I’ve been asked by my dear friend Mark Richardson to write something about the spirit of Christmas for Ash Long’s Melbourne Observer.
Christmas lives in the hearts of children and the child inside us all. It also lives on because of writers such as Francis Church, Irving Berlin (who penned a little ditty called White Christmas), Charles Dickens (in his sublime novel A Christmas Carol), and Frank Capra’s screenplay of It’s A Wonderful Life. The latter was a flop at its initial release, but like Christmas it is still with us.
It seems it doesn’t much matter whether you tell the story of a pauper child born in a stable, or a jolly chubby white-bearded man in a Coca-Cola suit, or of a husband/father from Bedford Falls who forgets just how many friends he has. The spirit lives on in the telling.
This is a true story I heard many years ago, perhaps when I was a child. It touched me then as it touches me now.
On September 21, 1897, the New York Sun published a letter from a young girl named Virginia O’Hanlon. It read…
I am 8 years old. Some of my little friends say there is no Santa Claus. Papa says, “If you see it in the Sun it’s so.” Please tell me the truth, is there a Santa Claus?”
One of the paper’s editors, Francis Pharcellus Church, decided to rise above the simple question and address the philosophical issues behind it. Church, son of a Baptist minister, had been a war correspondent during the American Civil War, and had witnessed first-hand the great suffering and resultant decline of hope and faith in much of society.
His printed response was so moving that over a century later it remains the most reprinted editorial ever to run in any newspaper in the English language.
Yes Virginia, there is a Santa Claus. He exists as certainly as love and generosity and devotion exists, and you know that they abound and give to your life its highest beauty and joy. Alas! how dreary would be the world if there were no Santa Claus? It would be as dreary as if there were no Virginias. There would be no childlike faith then, no poetry, no romance to make tolerable this existence. We should have no enjoyment, except in sight and sound. The eternal light with which childhood fills the world would be extinguished.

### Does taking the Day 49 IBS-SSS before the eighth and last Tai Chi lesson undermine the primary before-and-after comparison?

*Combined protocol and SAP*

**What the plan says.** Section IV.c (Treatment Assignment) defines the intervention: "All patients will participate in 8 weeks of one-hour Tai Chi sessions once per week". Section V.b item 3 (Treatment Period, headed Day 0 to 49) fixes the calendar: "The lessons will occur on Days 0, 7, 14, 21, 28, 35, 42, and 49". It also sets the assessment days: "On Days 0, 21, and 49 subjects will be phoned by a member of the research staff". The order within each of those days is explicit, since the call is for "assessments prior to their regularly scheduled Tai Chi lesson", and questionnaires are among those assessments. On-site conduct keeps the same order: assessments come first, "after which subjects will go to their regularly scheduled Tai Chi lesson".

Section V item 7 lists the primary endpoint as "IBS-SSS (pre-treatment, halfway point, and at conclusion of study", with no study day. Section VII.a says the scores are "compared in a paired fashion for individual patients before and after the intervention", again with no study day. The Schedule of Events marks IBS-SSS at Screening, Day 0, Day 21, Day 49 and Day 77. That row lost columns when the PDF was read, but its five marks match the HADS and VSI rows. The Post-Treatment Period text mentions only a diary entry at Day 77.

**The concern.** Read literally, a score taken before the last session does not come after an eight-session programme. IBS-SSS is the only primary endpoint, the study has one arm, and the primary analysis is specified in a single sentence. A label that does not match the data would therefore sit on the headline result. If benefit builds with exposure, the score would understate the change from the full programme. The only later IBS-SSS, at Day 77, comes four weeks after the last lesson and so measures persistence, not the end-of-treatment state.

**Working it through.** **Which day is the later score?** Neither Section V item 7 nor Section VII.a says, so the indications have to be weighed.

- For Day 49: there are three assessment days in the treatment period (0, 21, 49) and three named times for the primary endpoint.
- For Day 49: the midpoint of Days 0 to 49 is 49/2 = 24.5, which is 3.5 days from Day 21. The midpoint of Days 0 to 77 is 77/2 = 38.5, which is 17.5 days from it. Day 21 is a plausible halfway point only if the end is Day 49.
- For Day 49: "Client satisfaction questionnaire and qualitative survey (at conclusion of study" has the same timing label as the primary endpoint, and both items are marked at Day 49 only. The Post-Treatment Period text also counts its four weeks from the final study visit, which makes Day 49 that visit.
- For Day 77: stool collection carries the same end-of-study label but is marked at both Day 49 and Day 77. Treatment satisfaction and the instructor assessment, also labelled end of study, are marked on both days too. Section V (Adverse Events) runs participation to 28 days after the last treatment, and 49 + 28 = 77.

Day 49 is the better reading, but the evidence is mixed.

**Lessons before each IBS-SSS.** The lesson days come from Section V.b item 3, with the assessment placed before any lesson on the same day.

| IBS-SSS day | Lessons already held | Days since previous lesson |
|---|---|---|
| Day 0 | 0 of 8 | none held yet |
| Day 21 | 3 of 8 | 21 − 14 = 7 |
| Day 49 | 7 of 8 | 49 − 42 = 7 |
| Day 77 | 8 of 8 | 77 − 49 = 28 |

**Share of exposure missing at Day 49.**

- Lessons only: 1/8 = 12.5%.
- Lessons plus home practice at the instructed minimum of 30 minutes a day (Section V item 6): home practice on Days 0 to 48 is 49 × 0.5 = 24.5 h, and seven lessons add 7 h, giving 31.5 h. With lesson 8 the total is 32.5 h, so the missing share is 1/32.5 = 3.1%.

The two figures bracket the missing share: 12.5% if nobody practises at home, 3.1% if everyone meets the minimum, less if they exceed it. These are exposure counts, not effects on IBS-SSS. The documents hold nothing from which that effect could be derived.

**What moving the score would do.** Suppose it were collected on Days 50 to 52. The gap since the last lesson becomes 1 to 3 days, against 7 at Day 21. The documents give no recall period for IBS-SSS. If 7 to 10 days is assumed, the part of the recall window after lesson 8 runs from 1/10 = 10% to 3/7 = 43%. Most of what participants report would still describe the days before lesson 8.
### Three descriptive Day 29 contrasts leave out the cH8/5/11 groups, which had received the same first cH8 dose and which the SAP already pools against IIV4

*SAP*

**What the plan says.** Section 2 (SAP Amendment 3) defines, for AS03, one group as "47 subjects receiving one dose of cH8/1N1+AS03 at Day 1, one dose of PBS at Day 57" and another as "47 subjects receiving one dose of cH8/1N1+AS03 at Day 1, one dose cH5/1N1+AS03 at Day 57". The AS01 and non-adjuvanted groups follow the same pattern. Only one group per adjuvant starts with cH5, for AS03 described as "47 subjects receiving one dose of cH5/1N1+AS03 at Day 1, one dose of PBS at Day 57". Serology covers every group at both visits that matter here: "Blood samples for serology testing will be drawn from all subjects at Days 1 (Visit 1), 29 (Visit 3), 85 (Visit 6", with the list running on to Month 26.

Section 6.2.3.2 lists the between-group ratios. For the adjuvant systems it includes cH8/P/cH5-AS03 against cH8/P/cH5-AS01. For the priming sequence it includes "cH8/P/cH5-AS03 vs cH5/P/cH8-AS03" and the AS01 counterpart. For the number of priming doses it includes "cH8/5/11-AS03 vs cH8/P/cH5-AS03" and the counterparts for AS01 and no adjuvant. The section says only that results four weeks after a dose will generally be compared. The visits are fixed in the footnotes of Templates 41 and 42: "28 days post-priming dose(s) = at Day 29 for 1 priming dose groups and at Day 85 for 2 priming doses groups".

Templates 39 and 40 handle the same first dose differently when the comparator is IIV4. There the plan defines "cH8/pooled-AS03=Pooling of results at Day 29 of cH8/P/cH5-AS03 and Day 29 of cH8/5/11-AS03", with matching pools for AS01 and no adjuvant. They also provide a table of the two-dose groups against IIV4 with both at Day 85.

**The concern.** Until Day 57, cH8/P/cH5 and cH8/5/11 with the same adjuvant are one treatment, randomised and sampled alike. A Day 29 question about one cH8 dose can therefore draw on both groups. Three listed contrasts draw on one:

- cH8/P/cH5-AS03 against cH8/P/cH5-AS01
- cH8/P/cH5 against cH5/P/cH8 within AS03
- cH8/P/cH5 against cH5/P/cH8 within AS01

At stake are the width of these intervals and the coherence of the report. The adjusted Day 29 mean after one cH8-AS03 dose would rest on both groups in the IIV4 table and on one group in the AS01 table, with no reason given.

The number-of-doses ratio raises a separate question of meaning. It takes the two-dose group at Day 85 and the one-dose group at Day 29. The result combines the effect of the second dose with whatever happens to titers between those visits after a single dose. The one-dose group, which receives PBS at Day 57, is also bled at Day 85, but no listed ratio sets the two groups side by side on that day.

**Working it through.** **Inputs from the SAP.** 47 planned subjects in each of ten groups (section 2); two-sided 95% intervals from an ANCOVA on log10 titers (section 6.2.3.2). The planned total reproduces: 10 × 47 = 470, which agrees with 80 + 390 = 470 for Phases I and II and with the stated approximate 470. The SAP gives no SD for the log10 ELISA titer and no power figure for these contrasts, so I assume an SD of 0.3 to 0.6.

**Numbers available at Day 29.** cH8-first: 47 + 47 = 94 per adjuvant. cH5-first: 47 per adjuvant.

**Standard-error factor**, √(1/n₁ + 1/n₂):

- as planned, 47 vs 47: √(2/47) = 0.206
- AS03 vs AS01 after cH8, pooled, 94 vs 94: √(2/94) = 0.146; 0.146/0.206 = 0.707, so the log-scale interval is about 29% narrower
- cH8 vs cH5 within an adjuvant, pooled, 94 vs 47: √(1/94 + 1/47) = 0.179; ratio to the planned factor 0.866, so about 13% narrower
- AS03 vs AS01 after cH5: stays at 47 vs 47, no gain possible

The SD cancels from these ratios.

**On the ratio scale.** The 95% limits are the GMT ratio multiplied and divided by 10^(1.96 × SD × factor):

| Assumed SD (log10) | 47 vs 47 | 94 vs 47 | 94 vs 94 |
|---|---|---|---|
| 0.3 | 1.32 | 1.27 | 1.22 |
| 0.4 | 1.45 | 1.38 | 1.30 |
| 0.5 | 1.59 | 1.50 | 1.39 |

Not believe in Santa Claus? You might as well not believe in fairies. You might get your papa to hire men to watch in all the chimneys on Christmas eve to catch Santa Claus, but even if you did not see Santa Claus coming down, what would that prove? Nobody sees Santa Claus, but that is no sign that there is no Santa Claus. The most real things in the world are those that neither children nor men can see. Did you ever see fairies dancing on the lawn? Of course not, but that’s no proof that they are not there. Nobody can conceive or imagine all the wonders there are unseen and unseeable in the world.
You tear apart a baby’s rattle and see what makes the noise inside, but there is a veil covering the unseen world which not the strongest of men that ever lived could tear apart. Only faith. poetry, love, romance, can push aside that curtain and view and picture the supernal beauty and glory beyond. Is it all real? Ah, Virginia, in all this world there is nothing else real and abiding.
No Santa Claus! Thank God! he lives and lives forever. A thousand years from now, Virginia, nay 10,000 years from now, he will continue to make glad the heart of childhood.
And so he does to this day.
For me the spirit of Christmas was the generosity and joy of giving I saw in my mother, Pearl.
Christmas was her favourite time of year and she’d begin shopping for it early January.
I’d always wake early Christmas morning to see a mountain of presents under the tree. Gifts for me, my sisters, my aunts, uncles, cousins, friends, and some mere acquaintances.
We were a working class family and to this day I’ve no idea how her meager budget stretched to accommodate all those gifts. No doubt she denied herself many things in order to work her miracle. And although we gave her our gifts in return it was not the receiving that mattered to her, but rather the joy of giving. I’ll always remember the blissful sparkle in her eyes as she watched us excitedly opening our presents.
Since her death, and my son growing up and growing away, Christmas is no longer the same for me. It can be a lonely and hollow time for single people. But, come December, I smile in remembrance, because once I was blessed to have witnessed the spirit of Christmas.
It was not found in the gifts. But in my mother’s eyes.
(c) Frank Howson 2013.